Also, biologists would be interested in photographs of the cougar's tracks. Pictures of tracks should include a ruler or other measuring tool in the frame. Advice for gathering and protecting any biological samples can be found at the same location online. The DNR should be contacted before any samples are shipped.

FOR MORE INFORMATION CONTACT: Adrian Wydeven, DNR mammalian ecologist, 715-762-1363; Ed Culhane, DNR communications, Eau Claire, 715-781-1683

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Access to hunting lands expands through Voluntary Public Access Program

MADISON - A new program to provide additional land for public access has arrived just in time for the nine day deer gun hunting season. The Department of Natural Resources Voluntary Public Access (VPA) provides financial incentives to private landowners who open up their land to public hunting, fishing, trapping, and wildlife observation.

Wisconsin received $1.9 million dollars through a competitive grant authorized in the 2008 Federal Farm Bill to implement this program.

"We have 140 lease agreements signed in 24 counties totaling just over 25,000 acres," said program coordinator Melissa Keenan. "The land enrolled ranges from agriculture land to grassland, wetland, and forest."

A number of properties are nearby or adjacent to state wildlife areas while other properties are on their own, creating additional access areas where no public lands were available before. Properties are open year round to all hunting seasons.

"We treat these like state wildlife areas meaning access is limited to foot travel only and only portable stands are permitted," said Keenan.

Property boundaries are marked with white signs in green writing stating "Private Land Leased for Public Access." Users are asked to be respectful of landowners rights and be appreciative for the privilege they have been given. "The only way this program is going to be successful and available in the future is if landowners are satisfied with the program and are willing to continue opening up their land to the public," said Keenan.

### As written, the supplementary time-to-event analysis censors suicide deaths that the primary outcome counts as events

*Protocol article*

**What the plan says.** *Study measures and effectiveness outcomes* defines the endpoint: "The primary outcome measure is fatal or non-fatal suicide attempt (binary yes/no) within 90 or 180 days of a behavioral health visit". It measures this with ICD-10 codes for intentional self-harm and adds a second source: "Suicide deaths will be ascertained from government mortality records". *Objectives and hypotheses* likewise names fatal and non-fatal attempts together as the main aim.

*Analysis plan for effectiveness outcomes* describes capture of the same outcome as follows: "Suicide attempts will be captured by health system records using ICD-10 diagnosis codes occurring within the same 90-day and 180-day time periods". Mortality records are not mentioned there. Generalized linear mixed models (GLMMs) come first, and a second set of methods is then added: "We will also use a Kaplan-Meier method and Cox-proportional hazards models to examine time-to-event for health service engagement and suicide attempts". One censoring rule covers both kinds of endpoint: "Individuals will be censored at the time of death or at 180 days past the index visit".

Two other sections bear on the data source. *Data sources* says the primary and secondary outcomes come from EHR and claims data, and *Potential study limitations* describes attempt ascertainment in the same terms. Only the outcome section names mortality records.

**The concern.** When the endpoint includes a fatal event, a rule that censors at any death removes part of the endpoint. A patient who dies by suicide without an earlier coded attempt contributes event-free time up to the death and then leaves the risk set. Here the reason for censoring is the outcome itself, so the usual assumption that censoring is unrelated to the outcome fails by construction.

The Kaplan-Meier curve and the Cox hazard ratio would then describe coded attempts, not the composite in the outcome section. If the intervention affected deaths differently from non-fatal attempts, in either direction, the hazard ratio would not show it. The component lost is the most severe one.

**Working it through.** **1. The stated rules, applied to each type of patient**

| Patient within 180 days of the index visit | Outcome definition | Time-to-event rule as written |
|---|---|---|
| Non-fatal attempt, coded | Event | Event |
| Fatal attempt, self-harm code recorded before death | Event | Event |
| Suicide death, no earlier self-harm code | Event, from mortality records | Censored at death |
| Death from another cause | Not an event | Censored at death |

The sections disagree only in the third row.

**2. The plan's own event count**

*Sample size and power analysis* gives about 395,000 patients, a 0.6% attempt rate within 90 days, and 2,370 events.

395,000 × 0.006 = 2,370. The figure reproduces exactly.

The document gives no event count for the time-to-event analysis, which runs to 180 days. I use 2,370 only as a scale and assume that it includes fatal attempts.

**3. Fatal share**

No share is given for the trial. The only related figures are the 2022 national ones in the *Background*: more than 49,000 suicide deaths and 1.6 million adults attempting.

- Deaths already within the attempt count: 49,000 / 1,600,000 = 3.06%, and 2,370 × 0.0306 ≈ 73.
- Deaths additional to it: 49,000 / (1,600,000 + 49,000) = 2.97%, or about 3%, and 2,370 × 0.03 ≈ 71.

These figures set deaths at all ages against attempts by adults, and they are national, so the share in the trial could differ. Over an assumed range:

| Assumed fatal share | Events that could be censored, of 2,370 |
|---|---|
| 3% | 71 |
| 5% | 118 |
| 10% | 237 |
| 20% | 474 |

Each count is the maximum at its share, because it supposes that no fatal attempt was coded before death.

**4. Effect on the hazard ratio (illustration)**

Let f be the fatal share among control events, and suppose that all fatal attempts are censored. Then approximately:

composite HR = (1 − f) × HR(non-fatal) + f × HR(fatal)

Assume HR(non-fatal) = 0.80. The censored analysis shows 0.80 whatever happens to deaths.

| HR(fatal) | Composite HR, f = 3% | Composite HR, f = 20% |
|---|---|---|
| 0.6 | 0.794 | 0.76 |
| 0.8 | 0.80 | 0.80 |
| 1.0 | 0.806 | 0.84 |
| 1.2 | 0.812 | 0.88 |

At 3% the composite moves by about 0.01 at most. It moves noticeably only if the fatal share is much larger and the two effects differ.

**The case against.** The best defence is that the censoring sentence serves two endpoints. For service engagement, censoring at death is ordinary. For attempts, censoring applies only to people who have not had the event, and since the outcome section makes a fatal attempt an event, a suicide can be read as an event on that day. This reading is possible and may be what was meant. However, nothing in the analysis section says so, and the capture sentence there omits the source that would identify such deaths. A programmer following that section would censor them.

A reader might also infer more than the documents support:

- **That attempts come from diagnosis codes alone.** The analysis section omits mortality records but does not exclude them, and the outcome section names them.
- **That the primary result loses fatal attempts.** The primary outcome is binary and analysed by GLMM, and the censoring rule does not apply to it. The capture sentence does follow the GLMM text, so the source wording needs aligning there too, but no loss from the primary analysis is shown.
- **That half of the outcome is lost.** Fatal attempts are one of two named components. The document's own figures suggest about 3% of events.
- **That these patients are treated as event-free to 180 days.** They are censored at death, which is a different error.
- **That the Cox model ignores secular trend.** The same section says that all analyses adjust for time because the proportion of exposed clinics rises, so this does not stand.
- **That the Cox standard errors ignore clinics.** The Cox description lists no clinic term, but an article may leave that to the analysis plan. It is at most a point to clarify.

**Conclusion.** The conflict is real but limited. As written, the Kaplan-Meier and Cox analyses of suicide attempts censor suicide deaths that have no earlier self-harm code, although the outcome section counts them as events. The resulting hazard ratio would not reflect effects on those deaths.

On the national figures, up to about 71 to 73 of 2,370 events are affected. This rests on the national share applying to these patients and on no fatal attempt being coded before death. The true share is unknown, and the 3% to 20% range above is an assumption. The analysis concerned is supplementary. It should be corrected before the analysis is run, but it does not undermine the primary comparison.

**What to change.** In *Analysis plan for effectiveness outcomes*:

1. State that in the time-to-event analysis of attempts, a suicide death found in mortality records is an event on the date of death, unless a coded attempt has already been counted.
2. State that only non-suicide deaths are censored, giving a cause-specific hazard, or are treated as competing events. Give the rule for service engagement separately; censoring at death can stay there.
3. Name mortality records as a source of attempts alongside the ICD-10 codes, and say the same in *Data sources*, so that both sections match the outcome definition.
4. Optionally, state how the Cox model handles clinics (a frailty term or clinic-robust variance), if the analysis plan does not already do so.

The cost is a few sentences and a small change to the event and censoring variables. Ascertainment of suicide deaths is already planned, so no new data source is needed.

In order to evaluate the success of the program, Keenan urges users to fill out a survey located at each VPA property entrance. "We're hoping to find out how people found out about the properties, how far they traveled, and if they were successful with harvesting fish or game on the properties," said Keenan.

Maps and additional information on individual properties can be found on the VPA webpage by visiting dnr.wi.gov and searching "VPA." Any questions can be directed to Keenan at or melissa.keenan@wisconsin.gov.

FOR MORE INFORMATION CONTACT: Melissa Keenan - (608) 266-5560

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CWD surveillance plans for 2011

MADISON - State wildlife officials will conduct sampling and testing of hunter-harvested deer for chronic wasting disease primarily within the disease management zone of in southern Wisconsin during the 2011 deer season.

Map of surveillance Areas for 2011
Surveillance Areas for 2011 [PDF 4.8MB] The CWD-Management Zone covers all or parts of 18 counties and 22 deer management units (DMU) in southern Wisconsin.

"Our goal is to continue to track trends in disease prevalence and distribution and to assess the impacts of CWD management," said CWD Assistant Coordinator Tim Marien.

Mandatory sampling of adult deer will take place in the western (parts of Dane and Iowa counties) and eastern (parts of Rock and Walworth counties) monitoring areas, and within an 84 square-mile area that encompasses Devil's Lake State Park. Active surveillance utilizing solicited but voluntary sampling will also be conducted in the area surrounding the western monitoring area in parts of Dane, Iowa, Richland, and Sauk counties.

Surveillance a tool in disease management

Surveillance - the sampling and testing of deer for disease - is one of the key components of DNR's disease management strategy, according to agency biologists and researchers.

"It is important that we know where the disease is and what it is doing for containment efforts to be effective," Marien said.